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Questions:

  1. Why does the first method correctly identify the object as Ferrari? (tested in Chrome)
  2. Am I doing inheritance correctly in the two methods?
  3. Am I correct in understanding that there are some hidden "constructor" properties in the first example, if so where are they, and what put them there? Are there any hidden constructor properties in the second example I didn't explicitly put in?
  4. Providing I have done inheritance correctly, which of the two methods at the end should I use to let the object be identified as a Ferrari? Or should I not care - after all "instanceof" still works?

Context:

Using JavaScript's "new" method for creating objects, works fine:

Vehicle.prototype = {}; // Not required I know
function Vehicle() {

}

Car.prototype = new Vehicle();
function Car() {

}

Ferrari.prototype = new Car();
function Ferrari() {

}
var o = new Ferrari();
console.log(o);

Which outputs:

> Ferrari
  > __proto__ : Car
    > __proto__ : Vehicle
      > __proto__ : Object <- The one that isn't required
        > __proto__ : Object <- Provided by JS
          ...
          hasOwnProperty: function hasOwnProperty() { [native code] }
          ...

Now I want to do the same thing avoiding the new keyword, here's what I've got:

Vehicle.prototype = {};
function Vehicle() {
  var vehicle = Object.create(Vehicle.prototype);
  return vehicle;
}

Car.prototype = Vehicle();
Car.prototype.constructor = Vehicle;
function Car() {
  var car = Object.create(Car.prototype);
  return car;
}

Ferrari.prototype = Car();
Ferrari.prototype.constructor = Car;

function Ferrari() {
  var ferrari = Object.create(Ferrari.prototype);
  //ferrari.constructor = Ferrari;  <- Lookey here - commented line
  return ferrari;
}

var o = new Ferrari();
console.log(o);

Which outputs:

> **Car**
  > __proto__ : Car
    > constructor : function Car()
      __proto__ : Vehicle
      > constructor : function Vehicle()
        __proto__ : Object <- The one that isn't required
        > __proto__ : Object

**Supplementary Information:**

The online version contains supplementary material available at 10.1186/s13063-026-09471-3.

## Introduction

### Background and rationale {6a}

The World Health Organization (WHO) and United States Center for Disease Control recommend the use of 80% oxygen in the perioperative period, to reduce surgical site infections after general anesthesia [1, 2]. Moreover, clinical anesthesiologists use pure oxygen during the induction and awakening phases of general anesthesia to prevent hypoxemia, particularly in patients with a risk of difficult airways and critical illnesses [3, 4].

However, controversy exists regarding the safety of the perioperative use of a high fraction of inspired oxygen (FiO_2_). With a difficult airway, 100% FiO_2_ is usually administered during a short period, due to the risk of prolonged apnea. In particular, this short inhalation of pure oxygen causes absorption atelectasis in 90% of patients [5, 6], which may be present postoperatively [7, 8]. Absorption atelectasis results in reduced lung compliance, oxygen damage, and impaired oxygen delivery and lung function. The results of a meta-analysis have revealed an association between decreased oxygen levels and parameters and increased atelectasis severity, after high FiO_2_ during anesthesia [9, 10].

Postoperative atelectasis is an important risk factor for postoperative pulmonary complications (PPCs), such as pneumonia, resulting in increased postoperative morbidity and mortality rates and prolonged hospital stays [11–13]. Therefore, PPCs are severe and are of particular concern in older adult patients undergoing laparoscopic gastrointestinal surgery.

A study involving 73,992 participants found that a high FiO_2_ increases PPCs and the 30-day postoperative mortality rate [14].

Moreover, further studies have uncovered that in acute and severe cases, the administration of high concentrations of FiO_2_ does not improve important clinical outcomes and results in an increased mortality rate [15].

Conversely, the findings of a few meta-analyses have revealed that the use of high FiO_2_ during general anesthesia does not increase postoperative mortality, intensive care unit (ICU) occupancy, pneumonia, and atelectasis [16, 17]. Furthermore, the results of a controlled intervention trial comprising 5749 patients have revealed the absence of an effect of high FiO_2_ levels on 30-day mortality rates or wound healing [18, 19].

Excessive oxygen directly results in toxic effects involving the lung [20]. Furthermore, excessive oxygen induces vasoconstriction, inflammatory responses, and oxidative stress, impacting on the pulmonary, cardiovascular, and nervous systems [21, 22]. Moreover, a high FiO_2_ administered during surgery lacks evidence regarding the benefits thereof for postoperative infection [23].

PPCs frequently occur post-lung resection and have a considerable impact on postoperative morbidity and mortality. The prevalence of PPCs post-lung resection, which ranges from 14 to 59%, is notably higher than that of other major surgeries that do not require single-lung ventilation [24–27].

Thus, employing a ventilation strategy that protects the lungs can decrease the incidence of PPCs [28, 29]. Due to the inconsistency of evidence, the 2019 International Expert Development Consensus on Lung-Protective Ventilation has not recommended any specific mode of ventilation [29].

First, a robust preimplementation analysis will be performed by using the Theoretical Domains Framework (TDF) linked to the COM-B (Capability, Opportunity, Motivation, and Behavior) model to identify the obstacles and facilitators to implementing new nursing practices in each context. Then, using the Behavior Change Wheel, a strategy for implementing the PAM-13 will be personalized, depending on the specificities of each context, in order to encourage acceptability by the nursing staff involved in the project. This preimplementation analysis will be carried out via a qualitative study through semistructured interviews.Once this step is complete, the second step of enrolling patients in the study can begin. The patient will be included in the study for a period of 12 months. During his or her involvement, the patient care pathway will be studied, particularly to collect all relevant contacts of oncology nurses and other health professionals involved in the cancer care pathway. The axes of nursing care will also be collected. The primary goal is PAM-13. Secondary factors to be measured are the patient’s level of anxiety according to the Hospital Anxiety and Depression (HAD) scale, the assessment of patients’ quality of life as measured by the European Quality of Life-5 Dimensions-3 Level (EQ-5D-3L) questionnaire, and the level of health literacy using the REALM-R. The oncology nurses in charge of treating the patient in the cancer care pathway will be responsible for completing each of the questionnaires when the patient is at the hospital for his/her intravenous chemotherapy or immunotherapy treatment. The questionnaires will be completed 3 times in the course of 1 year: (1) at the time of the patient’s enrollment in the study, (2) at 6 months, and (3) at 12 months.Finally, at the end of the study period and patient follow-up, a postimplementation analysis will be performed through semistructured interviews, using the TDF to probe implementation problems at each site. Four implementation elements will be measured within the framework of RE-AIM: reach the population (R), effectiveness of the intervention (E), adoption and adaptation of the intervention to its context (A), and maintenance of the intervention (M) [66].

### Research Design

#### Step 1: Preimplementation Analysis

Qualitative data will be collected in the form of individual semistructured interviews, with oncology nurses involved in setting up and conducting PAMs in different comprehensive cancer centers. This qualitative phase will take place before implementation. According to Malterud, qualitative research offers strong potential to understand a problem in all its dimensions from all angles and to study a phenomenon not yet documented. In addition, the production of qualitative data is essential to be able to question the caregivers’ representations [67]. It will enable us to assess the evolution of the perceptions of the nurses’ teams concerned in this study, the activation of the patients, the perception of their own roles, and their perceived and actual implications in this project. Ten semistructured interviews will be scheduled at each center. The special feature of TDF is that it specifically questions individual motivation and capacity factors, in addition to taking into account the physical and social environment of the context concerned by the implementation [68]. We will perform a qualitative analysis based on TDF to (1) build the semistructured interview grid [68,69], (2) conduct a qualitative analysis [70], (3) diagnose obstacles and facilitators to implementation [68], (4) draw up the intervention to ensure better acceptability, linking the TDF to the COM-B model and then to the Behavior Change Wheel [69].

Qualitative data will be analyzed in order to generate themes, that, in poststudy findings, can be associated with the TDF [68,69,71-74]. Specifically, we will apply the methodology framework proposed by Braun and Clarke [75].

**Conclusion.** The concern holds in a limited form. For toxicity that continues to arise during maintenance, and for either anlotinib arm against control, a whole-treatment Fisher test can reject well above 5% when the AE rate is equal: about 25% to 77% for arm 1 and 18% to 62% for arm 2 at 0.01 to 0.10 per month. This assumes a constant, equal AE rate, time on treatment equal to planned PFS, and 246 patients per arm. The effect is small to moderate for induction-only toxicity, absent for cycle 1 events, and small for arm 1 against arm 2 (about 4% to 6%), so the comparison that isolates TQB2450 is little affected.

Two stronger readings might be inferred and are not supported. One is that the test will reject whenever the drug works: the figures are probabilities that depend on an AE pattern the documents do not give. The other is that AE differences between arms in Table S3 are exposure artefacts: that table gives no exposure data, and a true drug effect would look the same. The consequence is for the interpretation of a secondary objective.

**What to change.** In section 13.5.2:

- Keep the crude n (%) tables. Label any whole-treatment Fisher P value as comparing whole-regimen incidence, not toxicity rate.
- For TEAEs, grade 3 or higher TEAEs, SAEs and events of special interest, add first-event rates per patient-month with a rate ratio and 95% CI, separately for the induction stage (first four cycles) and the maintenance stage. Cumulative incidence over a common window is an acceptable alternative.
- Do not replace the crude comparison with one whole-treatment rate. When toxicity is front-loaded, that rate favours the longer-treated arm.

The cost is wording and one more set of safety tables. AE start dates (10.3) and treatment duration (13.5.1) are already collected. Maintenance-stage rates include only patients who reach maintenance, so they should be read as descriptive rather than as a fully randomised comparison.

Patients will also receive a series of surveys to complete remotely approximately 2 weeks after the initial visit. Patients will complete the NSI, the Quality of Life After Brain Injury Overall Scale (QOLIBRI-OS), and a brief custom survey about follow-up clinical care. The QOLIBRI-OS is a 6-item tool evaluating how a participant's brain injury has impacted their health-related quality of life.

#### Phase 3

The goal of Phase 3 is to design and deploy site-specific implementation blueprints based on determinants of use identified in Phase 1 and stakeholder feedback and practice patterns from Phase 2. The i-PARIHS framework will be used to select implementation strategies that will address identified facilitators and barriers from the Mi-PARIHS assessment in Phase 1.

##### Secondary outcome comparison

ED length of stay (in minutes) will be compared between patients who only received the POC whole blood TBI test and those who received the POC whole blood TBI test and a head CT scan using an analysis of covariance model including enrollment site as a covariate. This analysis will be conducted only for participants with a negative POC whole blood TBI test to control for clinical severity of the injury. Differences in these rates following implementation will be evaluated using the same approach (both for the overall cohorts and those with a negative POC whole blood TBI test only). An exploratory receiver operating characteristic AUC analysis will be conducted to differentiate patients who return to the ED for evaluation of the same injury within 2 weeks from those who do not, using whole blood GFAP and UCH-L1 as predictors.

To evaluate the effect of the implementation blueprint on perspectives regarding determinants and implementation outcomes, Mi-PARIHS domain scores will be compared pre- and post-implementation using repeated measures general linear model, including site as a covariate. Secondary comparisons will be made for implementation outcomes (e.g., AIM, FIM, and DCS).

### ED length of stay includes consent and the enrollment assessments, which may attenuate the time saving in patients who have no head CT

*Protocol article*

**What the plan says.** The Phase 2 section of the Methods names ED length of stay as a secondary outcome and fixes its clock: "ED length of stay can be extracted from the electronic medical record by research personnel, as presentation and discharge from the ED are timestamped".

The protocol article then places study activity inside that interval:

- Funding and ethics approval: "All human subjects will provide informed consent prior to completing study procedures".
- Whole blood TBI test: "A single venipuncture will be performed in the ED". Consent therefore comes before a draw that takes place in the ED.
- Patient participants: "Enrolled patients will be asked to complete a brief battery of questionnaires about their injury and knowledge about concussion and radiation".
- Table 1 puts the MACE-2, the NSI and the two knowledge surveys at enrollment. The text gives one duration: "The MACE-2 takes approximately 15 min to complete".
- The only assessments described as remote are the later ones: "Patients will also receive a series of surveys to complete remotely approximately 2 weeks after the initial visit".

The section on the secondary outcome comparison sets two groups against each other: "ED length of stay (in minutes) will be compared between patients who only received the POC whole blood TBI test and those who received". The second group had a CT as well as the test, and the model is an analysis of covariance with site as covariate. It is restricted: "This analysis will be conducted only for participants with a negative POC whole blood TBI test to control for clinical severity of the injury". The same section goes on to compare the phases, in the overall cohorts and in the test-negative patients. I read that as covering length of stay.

...
          hasOwnProperty: function hasOwnProperty() { [native code] }
          ...

Notice the first line of the output is now a Car, rather than Ferrari. That can be rectified by removing the commented line, or by changing the Ferrari's prototype as follows:

var realPrototype = Car();
realPrototype.constructor = Car;

Ferrari.prototype = Object.create(realPrototype);
Ferrari.prototype.constructor = Ferrari;
share|improve this question
1  
You're setting Ferrari.prototype.constructor to Car. But the point of resetting constructor is that instances of Ferrari have their constructor set back to Ferrari instead of Car (which happens automatically when overwriting prototype). –  pimvdb Dec 9 '12 at 18:31
    
@pimvdb the reason I didn't do that is because in the second method it would appear (in the object graph) that the prototype of Ferrari is a Ferrari, when in fact it is the "instance of a Car". Interestingly, when you do the same thing to the first method it doesn't change the graph at all! - The inconsistency suggests to me it's not the correct way of doing inheritance? –  Lee Dec 9 '12 at 19:12
    
@Lee This way of doing inheritance is fine, you just have to set the constructor of each subtype to the parent. You can either save yourself a bit of trouble and do this inside the function body, or you can reset the constructor each time you make a prototype for a subtype. See my answer. Also, the prototype of o is Ferrari, the prototype of Ferrari isn't Ferrari –  Asad Dec 9 '12 at 19:20

2 Answers 2

up vote 0 down vote accepted

Why does the first method correctly identify the object as Ferrari? (tested in Chrome)

Am I correct in understanding that there are some hidden "constructor" properties in the first example, if so where are they, and what put them there? Are there any hidden constructor properties in the second example I didn't explicitly put in?

Yes, it seems Chrome sets a hidden "constructor" property if you assign to a function's prototype property, or create a new instance somehow. Haven't figured it out exactly.

Where they are? Probably some internal properties to which only console.log has access to. Yet, you seem to be able to overwrite them with an explicit "constructor" property, at least for the displaying of __proto__ objects.

I guess this is done by Chrome as many people forget to set the constructor property (because it's actually useless) when overwriting prototype objects, though it is recommended - see also JavaScript inheritance and the constructor property. Chrome Devs wanted to make a pretty log function that indicates the type of the object, so they needed to work around people's lazyness.

Am I doing inheritance correctly in the two methods?

There is no problem with inheritance in your code. Newly created Car instances have the aspired prototype chain, with both methods.